With a signed deal to transit Turkey, the proposed 2,000 mile gas line from the Caspian to Austria could lessen European dependence on Russian supplies
The Nabucco project, designed to cut the dependence of energy-hungry Europe on Russian gas, will reach an important milestone later today (13 July) as EU governments and Turkey are set to sign a key transit pact.
"The signature will show that we are determined to make the Nabucco pipeline a reality as quickly as possible," European Commission chief Jose Manuel Barroso said ahead of the signing ceremony, which would effectively end six months of intense negotiations on the use of the pipeline.
The 3,300-kilometer pipeline is expected to run between the Caspian Sea region and Austria, crossing Turkey, Bulgaria, Romania and Hungary.
Ankara, for its part, wanted to take 15 percent of the gas flowing through Nabucco at a discounted price for internal consumption or even for re-exportation, but was not granted this.
The Nabucco's entire capacity amounts to 31 billion cubic metres of natural gas per year.
"The [EU-Turkey] agreement is a very significant one," says Karel Hirman, an energy expert from the Slovak innovation and energy agency. "Turkey sought to become a gas dealer, while this agreement will make it a regular transit country profiting from transit fees."
Once the basic legal pact is sealed, companies keen to use the Nabucco pipeline can bid for its capacity by signing contracts with the Nabucco Gas Pipeline International, a consortium consisting of gas companies from the five countries concerned plus Germany's energy giant RWE.
"Things have to be done step by step," the European Commission energy spokesperson Ferran Taradellas Espuny said, explaining that "once the gas is contracted, then you start building the pipeline."
Brussels has put aside €200 million from EU coffers as a "little carrot" for companies to begin construction work as quickly as possible. The incentive is part of the bloc's €5 billion recovery package and so needs to be spent in 2009 and 2010 in order to boost the ailing European economy.
"The Nabucco International Company has to make a proposal of how it intends to spend the money before 15 July," the commission spokesperson said.
Construction is expected to begin in 2011, with the €7.9 billion project possibly up and running by 2015. However, its success hangs by a thin thread, being highly dependent on whether a sufficient number of countries commit themselves to put gas into the Nabucco pipe.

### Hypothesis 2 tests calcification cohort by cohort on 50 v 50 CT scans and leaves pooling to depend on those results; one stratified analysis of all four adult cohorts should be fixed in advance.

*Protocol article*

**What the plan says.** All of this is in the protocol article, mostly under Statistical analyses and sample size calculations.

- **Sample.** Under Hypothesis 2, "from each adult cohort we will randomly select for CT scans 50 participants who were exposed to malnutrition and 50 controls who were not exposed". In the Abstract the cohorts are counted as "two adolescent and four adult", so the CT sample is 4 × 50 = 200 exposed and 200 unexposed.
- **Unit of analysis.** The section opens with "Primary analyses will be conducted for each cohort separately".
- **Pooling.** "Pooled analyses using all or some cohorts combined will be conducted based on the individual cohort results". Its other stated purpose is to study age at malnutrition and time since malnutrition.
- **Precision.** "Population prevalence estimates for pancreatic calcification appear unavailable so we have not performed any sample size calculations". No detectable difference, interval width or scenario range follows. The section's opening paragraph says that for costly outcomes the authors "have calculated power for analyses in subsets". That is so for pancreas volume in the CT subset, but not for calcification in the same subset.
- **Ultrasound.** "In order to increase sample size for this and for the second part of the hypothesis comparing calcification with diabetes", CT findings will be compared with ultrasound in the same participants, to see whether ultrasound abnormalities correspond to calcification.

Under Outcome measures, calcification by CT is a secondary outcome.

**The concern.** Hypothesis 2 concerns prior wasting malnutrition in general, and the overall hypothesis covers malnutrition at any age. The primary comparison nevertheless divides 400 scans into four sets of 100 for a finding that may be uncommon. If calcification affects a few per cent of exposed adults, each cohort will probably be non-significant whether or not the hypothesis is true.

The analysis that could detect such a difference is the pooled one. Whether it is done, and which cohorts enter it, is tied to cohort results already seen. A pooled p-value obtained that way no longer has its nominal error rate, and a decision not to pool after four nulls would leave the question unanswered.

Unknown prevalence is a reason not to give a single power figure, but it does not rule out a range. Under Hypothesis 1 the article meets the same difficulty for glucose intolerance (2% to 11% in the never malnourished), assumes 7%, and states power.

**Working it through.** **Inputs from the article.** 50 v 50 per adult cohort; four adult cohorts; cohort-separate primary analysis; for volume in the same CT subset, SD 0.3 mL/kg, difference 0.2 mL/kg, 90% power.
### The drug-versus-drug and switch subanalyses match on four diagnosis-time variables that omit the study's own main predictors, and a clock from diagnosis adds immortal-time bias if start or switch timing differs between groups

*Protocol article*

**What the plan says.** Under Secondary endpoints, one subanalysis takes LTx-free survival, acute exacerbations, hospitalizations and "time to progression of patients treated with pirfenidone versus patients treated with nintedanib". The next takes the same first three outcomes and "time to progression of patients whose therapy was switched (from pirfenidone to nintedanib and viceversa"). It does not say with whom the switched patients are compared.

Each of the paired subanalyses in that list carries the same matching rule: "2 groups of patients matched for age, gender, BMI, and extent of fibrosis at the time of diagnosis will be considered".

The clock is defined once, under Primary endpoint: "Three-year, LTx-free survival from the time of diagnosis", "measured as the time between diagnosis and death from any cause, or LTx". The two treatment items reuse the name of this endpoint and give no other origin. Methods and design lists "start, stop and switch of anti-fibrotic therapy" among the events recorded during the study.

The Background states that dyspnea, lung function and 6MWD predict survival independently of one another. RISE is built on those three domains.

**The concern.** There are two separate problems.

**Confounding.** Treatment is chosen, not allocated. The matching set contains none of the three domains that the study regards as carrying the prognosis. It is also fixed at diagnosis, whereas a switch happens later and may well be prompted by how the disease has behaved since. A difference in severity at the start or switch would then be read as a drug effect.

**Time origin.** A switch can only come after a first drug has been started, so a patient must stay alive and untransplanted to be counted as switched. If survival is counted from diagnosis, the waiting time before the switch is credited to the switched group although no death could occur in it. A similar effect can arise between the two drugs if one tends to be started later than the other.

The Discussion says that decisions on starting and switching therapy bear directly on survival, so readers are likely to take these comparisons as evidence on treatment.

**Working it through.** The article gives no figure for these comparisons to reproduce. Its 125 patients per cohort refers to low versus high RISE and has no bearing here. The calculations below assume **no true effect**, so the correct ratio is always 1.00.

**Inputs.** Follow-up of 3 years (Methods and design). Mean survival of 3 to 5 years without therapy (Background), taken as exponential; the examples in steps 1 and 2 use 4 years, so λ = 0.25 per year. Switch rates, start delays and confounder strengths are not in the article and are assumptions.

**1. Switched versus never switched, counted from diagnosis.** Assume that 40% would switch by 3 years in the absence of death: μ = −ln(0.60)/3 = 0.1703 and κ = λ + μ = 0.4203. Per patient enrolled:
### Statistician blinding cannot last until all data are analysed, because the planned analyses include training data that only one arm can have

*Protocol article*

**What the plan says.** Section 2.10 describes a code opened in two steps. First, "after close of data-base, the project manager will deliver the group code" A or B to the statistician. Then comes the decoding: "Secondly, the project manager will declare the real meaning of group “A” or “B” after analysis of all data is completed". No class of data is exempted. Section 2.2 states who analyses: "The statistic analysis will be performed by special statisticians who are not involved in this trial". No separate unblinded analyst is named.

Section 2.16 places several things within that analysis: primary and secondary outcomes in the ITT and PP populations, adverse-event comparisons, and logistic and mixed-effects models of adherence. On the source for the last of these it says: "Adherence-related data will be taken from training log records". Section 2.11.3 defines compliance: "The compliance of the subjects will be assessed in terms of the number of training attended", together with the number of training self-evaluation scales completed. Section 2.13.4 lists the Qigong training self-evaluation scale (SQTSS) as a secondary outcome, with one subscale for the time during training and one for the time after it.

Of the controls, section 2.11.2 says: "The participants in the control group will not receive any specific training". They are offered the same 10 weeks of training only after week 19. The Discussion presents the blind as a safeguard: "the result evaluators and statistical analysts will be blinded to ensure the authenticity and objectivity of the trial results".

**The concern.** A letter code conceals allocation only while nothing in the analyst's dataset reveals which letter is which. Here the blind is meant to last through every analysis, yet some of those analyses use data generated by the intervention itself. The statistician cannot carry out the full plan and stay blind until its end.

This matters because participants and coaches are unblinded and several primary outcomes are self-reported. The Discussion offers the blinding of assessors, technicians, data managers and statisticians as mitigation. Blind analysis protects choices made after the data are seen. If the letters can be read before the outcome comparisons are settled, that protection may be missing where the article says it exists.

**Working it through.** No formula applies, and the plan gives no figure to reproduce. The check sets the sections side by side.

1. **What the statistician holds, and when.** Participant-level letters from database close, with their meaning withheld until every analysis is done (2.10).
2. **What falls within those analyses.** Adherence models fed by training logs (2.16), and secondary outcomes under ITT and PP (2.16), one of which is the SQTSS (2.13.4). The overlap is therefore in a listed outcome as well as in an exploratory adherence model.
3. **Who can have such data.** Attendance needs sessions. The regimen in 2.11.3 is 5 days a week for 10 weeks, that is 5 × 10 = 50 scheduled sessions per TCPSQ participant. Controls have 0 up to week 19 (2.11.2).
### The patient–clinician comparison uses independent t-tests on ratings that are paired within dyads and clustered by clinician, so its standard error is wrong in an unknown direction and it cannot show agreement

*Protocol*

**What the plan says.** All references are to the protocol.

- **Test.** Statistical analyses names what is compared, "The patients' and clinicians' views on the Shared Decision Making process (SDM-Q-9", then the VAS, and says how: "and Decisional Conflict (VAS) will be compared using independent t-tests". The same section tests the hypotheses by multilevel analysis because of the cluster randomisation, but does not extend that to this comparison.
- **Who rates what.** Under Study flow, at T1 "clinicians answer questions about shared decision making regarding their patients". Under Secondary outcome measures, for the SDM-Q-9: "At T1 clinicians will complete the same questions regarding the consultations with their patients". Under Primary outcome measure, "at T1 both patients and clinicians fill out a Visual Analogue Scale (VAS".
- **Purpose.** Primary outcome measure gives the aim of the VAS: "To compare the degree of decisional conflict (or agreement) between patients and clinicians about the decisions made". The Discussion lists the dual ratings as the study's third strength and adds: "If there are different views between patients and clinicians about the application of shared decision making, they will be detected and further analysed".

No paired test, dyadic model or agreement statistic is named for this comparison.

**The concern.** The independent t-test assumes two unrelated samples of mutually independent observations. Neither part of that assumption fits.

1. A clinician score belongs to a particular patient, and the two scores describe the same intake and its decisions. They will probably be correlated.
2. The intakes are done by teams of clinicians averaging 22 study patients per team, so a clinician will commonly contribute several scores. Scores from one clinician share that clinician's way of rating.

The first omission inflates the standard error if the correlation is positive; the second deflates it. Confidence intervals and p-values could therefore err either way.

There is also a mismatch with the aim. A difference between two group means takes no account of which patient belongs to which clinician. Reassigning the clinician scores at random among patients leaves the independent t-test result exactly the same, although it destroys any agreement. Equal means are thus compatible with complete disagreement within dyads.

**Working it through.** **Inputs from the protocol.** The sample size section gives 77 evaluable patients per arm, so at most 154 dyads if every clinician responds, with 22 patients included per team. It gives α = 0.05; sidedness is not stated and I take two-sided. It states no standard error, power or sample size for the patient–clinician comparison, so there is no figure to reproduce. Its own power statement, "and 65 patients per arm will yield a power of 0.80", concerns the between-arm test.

The EU's executive body has put its biggest hopes on Azerbaijan. The country, with proven natural gas reserves of some 850 billion cubic metres, is seen as Nabucco's first source of gas.
In addition, Turkmenistan's president Gurbanguly Berdymukhamedov on Friday (10 July) said that Ashgabat had "a surplus of natural gas available to foreign customers, including the Nabucco pipeline."
Iraq, Egypt and even Iran at a later stage are also seen as potential suppliers, with the commission's Ferran Taradellas Espuny arguing that "the European market, including price conditions, is extremely attractive for gas producers in the region."
But Karel Hirman, a Slovak-based energy expert, pointed to possible competitors such as Russia and China.
"China has intensified efforts to be present in Central Asia," Mr Hirman said, pointing to a pipeline between the Asian tiger and Turkmenistan that should be operational from next year.
The EU-backed Nabucco project gained fresh momentum after Russia at the beginning of the year turned off its gas taps, leaving Ukraine and a number of European customers stranded.
Bulgaria and Slovakia - entirely reliant on Russian supplies - were most affected, with Bratislava claiming the economic damage amounted to some 0.5 percent of the country's gross domestic product.